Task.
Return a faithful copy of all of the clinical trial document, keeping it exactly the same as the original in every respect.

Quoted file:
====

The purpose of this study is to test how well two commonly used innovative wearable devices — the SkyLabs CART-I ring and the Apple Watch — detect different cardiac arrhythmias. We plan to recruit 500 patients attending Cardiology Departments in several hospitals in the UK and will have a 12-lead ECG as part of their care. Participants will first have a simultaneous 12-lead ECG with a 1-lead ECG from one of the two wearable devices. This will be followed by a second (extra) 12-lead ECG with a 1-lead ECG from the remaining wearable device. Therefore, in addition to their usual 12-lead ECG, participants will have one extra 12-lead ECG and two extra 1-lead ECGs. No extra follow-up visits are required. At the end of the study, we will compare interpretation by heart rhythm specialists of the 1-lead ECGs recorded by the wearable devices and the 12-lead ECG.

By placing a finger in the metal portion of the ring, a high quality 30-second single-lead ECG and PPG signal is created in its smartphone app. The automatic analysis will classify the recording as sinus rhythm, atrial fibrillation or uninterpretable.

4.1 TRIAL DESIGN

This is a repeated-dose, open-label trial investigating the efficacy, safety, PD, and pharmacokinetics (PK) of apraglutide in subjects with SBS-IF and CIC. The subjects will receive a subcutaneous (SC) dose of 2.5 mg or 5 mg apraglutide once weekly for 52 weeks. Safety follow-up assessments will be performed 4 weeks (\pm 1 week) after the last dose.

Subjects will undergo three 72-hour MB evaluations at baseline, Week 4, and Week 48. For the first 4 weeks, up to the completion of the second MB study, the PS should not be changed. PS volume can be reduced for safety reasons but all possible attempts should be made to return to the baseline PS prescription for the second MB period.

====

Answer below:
The purpose of this study is to test how well two commonly used innovative wearable devices — the SkyLabs CART-I ring and the Apple Watch — detect different cardiac arrhythmias. We plan to recruit 500 patients attending Cardiology Departments in several hospitals in the UK and will have a 12-lead ECG as part of their care. Participants will first have a simultaneous 12-lead ECG with a 1-lead ECG from one of the two wearable devices. This will be followed by a second (extra) 12-lead ECG with a 1-lead ECG from the remaining wearable device. Therefore, in addition to their usual 12-lead ECG, participants will have one extra 12-lead ECG and two extra 1-lead ECGs. No extra follow-up visits are required. At the end of the study, we will compare interpretation by heart rhythm specialists of the 1-lead ECGs recorded by the wearable devices and the 12-lead ECG.

By placing a finger in the metal portion of the ring, a high quality 30-second single-lead ECG and PPG signal is created in its smartphone app. The automatic analysis will classify the recording as sinus rhythm, atrial fibrillation or uninterpretable.

4.1 TRIAL DESIGN

This is a repeated-dose, open-label trial investigating the efficacy, safety, PD, and pharmacokinetics (PK) of apraglutide in subjects with SBS-IF and CIC. The subjects will receive a subcutaneous (SC) dose of 2.5 mg or 5 mg apraglutide once weekly for 52 weeks. Safety follow-up assessments will be performed 4 weeks (\pm 1 week) after the last dose.

Subjects will undergo three 72-hour MB evaluations at baseline, Week 4, and Week 48. For the first 4 weeks, up to the completion of the second MB study, the PS should not be changed. PS volume can be reduced for safety reasons but all possible attempts should be made to return to the baseline PS prescription for the second MB period.